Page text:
Friday, April 15, 2011

The Paris Wife

Yikes!  Two weeks since my last post!  Not sure what happened there other than possibly the excitement of hockey season being over and revelling in the temporary window of extra time.

I have been thinking a lot about Paris lately.  This is largely due to the fact that I recently read The Paris Wife.  Also, it's been almost two years since my last time in Paris.  Anyone and everyone who knows me, knows that Paris is my very favourite city in the world.  In fact, I would love to be a wife in Paris.

The minute I land, I am full of joy (except for the time when I am in Charles de Gaulle airport but then as soon as I am out, I am back to being full of joy).  It was during that trip two years ago that I threw myself the best party I have ever had in my life (well, maybe except for my wedding), to celebrate turning 40.  It is also during that trip that I received a surprise birthday present in the form of conceiving my third child.

The Paris Wife also had me reminiscing about high school.  Believe me, the last thing I do when I think of high school is put on a pair of rose coloured glasses.  However, I do remember a particular teacher with great fondness because he saw something in me no one else could see yet:  my capacity for reading and appreciating the literary greats.  It was then, in grade 10, at 15 years old, that I became a classic novel junkie (leading me to my English degree).  The first book of any literary significance I ever read, on my own, without being assigned, was Hemingway's The Sun Also Rises.   So Paula McLain's fictional memoir The Paris Wife appealed to a couple of my major soft spots.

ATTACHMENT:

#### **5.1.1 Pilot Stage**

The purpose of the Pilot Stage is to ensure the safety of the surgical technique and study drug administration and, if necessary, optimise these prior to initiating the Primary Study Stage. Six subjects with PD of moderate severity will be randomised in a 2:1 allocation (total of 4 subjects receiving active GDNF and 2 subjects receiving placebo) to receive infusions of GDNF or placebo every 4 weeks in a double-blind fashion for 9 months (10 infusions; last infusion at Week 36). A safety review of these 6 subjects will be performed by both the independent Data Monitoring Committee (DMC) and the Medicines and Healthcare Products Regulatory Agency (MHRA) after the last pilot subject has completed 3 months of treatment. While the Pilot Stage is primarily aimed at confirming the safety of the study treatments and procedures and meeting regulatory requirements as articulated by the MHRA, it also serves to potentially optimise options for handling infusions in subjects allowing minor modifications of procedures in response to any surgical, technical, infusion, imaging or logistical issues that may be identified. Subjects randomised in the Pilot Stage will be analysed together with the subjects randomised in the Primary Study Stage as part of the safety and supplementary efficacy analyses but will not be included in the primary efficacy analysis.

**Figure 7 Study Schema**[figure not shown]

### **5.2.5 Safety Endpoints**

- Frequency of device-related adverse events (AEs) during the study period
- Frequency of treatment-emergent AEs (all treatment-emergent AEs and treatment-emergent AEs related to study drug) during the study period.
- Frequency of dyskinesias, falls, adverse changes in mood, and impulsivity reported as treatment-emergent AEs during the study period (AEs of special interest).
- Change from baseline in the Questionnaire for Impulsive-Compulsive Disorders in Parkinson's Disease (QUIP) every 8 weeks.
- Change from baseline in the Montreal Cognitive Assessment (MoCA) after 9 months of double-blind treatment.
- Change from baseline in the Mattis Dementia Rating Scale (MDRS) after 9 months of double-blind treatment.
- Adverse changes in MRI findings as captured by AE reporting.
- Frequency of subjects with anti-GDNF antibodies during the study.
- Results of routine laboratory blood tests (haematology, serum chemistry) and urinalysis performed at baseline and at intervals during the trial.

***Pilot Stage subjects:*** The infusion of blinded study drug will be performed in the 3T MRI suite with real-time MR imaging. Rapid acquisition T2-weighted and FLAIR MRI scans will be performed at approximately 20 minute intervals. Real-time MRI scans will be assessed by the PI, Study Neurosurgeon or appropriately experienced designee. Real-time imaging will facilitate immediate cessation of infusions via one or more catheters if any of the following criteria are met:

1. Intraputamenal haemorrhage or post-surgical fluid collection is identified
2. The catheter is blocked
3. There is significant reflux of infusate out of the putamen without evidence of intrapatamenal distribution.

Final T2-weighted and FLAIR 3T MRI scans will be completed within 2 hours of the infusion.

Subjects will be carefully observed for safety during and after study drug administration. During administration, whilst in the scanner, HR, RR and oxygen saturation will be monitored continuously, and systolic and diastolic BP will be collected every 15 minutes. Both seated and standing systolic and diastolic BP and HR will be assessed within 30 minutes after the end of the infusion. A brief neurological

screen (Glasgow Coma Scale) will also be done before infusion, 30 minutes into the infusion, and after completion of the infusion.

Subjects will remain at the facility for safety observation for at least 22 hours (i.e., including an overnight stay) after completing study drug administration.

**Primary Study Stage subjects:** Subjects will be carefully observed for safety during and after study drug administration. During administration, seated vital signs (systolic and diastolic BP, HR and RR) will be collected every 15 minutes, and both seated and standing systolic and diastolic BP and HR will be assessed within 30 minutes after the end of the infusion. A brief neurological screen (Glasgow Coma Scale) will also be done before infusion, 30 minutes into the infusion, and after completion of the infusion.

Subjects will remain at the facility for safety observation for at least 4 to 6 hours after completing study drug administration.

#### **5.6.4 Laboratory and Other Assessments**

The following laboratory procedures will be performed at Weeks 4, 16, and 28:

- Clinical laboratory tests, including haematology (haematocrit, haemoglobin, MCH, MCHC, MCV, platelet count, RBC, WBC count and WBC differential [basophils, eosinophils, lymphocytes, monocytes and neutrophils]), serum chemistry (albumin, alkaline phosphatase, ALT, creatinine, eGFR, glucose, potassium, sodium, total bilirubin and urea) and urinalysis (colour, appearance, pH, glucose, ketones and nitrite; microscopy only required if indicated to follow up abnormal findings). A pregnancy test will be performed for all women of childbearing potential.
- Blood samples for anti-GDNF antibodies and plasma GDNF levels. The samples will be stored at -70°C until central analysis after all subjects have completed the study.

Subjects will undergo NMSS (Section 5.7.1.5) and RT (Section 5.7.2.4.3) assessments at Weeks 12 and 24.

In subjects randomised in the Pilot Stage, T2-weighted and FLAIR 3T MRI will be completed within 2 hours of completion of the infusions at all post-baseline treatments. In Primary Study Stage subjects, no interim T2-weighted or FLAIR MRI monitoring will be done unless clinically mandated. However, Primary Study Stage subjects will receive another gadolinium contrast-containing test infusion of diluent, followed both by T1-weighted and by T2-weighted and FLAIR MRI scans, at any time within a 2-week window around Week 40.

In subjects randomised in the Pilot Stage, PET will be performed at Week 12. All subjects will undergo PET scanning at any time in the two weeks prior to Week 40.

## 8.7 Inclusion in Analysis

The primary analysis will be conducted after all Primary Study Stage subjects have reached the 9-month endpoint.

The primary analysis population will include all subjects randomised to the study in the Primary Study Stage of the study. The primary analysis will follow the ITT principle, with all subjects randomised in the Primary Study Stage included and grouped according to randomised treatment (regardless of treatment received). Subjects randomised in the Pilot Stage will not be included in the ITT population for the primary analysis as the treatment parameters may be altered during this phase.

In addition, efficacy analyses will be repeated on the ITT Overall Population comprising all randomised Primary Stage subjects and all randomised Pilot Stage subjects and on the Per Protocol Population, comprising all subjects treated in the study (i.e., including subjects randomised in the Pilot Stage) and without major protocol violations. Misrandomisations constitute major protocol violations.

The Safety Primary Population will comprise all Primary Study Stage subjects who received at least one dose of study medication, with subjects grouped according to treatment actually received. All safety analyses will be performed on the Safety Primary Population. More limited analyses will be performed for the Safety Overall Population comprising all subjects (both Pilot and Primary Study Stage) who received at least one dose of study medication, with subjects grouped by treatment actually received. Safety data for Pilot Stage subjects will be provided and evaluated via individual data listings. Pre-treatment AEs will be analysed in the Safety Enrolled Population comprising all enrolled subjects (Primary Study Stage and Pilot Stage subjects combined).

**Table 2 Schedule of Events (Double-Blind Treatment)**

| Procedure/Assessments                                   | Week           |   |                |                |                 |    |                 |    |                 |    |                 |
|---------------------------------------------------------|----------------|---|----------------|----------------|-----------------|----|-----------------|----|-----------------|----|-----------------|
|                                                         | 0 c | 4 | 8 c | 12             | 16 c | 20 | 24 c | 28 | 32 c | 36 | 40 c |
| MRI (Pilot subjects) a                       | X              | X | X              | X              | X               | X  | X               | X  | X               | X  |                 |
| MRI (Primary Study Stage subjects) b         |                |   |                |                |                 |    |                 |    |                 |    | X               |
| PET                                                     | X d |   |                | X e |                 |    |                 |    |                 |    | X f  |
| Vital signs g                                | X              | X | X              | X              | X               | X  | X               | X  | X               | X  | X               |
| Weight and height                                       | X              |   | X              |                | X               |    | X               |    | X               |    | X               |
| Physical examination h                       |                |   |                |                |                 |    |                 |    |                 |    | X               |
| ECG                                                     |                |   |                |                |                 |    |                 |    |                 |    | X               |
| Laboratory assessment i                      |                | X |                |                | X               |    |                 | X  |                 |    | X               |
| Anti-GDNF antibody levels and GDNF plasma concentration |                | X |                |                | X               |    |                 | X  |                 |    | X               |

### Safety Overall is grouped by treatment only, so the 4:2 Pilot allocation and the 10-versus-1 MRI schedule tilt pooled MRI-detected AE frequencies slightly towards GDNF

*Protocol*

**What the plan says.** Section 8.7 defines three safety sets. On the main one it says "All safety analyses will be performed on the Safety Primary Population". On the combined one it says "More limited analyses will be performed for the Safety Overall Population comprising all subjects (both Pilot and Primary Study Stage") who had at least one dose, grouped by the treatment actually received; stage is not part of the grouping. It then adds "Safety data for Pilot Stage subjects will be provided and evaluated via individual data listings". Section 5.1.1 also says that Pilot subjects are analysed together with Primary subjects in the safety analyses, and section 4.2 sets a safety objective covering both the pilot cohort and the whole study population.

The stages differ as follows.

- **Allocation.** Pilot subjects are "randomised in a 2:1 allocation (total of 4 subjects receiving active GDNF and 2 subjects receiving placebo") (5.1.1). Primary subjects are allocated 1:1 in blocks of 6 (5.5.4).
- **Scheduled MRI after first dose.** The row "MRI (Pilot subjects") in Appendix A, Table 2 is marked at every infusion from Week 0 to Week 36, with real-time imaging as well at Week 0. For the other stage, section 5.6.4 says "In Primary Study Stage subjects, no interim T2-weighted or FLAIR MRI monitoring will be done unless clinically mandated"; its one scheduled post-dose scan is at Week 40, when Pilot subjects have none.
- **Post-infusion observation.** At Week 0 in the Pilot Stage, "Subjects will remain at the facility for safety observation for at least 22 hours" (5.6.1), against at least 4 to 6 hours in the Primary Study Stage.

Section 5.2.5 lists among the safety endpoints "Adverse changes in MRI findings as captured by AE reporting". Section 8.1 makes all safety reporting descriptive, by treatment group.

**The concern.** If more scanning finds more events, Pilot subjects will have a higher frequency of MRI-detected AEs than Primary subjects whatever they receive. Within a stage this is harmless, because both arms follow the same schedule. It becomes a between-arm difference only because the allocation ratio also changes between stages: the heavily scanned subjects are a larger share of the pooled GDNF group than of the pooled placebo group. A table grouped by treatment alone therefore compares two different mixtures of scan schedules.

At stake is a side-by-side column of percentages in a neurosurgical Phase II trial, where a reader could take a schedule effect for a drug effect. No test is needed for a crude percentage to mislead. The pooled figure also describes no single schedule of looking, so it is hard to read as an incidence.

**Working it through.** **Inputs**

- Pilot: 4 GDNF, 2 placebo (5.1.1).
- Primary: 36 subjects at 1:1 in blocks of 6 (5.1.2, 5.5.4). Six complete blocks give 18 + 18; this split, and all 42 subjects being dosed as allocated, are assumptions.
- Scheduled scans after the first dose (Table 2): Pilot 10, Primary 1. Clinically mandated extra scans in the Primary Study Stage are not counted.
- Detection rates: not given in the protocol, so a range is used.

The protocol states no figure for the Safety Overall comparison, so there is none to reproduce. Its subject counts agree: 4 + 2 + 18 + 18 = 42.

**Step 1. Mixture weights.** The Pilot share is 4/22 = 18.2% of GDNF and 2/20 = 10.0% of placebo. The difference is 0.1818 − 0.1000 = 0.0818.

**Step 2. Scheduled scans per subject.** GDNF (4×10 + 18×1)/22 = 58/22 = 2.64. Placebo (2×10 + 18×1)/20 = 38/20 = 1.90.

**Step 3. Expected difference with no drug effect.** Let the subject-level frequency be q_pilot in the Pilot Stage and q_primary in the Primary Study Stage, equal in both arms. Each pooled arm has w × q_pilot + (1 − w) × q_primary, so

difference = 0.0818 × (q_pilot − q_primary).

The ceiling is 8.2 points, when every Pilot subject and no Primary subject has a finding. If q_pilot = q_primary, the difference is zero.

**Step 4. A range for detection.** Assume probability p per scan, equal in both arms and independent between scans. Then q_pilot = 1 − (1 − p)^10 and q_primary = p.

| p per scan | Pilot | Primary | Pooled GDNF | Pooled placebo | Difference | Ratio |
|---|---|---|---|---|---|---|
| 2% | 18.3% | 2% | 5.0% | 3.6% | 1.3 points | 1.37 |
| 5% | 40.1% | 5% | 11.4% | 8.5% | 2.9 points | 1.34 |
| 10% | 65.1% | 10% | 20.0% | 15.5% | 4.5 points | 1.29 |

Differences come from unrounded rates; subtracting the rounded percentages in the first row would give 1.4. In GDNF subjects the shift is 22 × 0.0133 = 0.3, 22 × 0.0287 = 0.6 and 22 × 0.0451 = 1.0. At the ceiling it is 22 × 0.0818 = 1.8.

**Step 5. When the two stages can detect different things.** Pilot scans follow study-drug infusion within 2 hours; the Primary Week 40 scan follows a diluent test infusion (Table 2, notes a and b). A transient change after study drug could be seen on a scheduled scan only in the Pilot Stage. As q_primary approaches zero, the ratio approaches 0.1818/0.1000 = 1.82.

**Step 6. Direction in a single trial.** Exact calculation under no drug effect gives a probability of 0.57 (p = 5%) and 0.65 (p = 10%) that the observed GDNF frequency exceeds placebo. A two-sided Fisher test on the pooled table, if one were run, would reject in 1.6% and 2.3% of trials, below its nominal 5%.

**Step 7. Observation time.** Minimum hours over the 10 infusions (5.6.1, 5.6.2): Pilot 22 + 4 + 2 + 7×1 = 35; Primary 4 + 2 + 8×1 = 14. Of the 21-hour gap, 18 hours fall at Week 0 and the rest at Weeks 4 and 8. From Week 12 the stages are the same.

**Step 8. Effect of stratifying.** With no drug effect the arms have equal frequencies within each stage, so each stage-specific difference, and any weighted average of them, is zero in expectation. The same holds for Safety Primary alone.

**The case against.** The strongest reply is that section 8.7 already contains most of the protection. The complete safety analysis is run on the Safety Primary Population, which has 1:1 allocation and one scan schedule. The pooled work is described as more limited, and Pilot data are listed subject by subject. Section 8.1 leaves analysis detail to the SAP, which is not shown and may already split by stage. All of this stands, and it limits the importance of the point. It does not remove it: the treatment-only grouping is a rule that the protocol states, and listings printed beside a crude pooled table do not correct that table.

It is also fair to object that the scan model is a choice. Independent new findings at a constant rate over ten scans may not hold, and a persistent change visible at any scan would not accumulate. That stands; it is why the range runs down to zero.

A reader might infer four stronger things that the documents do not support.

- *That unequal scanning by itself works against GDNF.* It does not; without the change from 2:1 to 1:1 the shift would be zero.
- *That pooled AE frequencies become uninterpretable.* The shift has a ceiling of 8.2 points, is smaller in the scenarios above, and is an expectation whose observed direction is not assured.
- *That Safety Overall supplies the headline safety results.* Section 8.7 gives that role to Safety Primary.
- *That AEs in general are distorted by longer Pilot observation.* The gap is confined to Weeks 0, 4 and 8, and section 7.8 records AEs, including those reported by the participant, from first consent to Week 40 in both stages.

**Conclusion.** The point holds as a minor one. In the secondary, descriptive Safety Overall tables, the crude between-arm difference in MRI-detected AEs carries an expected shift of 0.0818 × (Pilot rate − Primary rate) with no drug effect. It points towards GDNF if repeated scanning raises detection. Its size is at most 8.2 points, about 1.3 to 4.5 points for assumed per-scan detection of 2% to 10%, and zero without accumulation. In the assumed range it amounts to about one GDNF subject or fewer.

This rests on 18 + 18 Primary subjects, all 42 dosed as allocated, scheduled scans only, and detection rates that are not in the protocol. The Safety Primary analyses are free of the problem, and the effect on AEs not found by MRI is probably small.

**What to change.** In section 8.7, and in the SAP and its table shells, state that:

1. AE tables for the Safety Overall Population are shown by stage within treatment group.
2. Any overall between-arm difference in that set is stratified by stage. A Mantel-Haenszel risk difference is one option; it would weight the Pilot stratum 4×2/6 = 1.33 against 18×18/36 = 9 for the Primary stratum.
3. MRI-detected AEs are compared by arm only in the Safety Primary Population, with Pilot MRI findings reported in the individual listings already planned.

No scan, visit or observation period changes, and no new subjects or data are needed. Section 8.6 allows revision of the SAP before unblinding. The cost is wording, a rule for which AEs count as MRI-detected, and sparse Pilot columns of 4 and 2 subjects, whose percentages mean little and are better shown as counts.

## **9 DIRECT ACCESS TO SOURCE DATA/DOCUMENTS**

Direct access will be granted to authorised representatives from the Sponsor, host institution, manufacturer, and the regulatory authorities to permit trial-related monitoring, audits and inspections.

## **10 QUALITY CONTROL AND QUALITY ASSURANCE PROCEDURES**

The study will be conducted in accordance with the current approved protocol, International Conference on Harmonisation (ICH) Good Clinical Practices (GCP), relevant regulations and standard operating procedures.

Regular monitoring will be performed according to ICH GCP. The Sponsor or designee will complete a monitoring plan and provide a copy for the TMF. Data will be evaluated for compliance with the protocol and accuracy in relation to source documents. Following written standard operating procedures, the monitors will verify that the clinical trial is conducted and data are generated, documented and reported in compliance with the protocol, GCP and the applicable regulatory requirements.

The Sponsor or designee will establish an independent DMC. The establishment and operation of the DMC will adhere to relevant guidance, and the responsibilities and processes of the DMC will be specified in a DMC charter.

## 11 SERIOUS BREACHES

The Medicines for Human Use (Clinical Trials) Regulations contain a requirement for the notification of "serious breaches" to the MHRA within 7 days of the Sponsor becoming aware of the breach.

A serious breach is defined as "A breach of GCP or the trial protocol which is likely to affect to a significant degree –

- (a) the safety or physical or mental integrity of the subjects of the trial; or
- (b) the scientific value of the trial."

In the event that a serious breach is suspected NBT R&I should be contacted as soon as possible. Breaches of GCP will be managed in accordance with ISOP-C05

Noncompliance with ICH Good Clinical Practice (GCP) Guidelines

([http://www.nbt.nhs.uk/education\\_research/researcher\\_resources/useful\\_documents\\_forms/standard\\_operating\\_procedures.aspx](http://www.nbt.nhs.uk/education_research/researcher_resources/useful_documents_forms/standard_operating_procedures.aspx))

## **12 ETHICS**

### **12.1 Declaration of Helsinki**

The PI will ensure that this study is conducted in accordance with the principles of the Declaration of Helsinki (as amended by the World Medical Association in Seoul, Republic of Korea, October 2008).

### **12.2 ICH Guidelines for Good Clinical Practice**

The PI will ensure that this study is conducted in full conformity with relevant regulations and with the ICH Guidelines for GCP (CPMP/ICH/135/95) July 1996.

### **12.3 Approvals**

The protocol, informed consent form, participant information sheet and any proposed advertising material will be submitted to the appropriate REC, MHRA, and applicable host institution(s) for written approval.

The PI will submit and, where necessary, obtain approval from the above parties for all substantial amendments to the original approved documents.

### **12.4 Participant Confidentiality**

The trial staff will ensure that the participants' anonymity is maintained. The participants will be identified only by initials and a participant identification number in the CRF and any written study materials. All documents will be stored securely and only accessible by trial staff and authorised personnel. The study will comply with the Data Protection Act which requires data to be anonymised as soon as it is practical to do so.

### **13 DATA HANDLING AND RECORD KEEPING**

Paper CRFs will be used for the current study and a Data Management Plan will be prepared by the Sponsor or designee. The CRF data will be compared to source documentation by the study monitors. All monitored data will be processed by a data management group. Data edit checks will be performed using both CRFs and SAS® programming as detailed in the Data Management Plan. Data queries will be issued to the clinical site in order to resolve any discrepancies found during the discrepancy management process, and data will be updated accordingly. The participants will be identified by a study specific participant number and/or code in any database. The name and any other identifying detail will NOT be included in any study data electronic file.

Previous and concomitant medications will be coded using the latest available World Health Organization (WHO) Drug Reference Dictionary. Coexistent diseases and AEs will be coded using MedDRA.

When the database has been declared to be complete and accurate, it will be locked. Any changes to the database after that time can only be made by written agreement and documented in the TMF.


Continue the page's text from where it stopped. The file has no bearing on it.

The Paris Wife is a fictional memoir told from the point of view of Ernest Hemingway's first wife, Hadley.  McLain has imagined Hadley's voice and carries the reader to post-war Paris.  The Paris of the Lost Generation; a time so rich in literature abounding with the talent of F. Scott Fitzgerald, Gertrude Stein and Ezra Pound among others.  The novel chronicles Hadley's first encounter of a brash and confident young Hemingway, her falling in love with him, moving to Paris and ultimately committing to support him as he writes what would eventually become his first novel, The Sun Also Rises.

McLain's dialogue amongst the characters is stunning: rapid, clever, malicious, entreating, sorrowful, joyful, delivered with amazing pace and tempo. While spending a lot of time on Hemingway's writing, drinking, ego, and mental health, The Paris Wife is also a book about a woman trying to figure out who she is in her husband's crazy world, and dealing with her own demons.  It's a poignant struggle for Hadley but to be honest, she got on my nerves a bit as the story went on.

It takes some guts to assume the voice of someone who once existed and put your own imagination to it.  I think McLain did a really splendid job and The Paris Wife is now making the "lending" rounds of my friends and family.   I wonder if I can convince our book club to try some Hemingway.  I have a "craving" for The Sun Also Rises.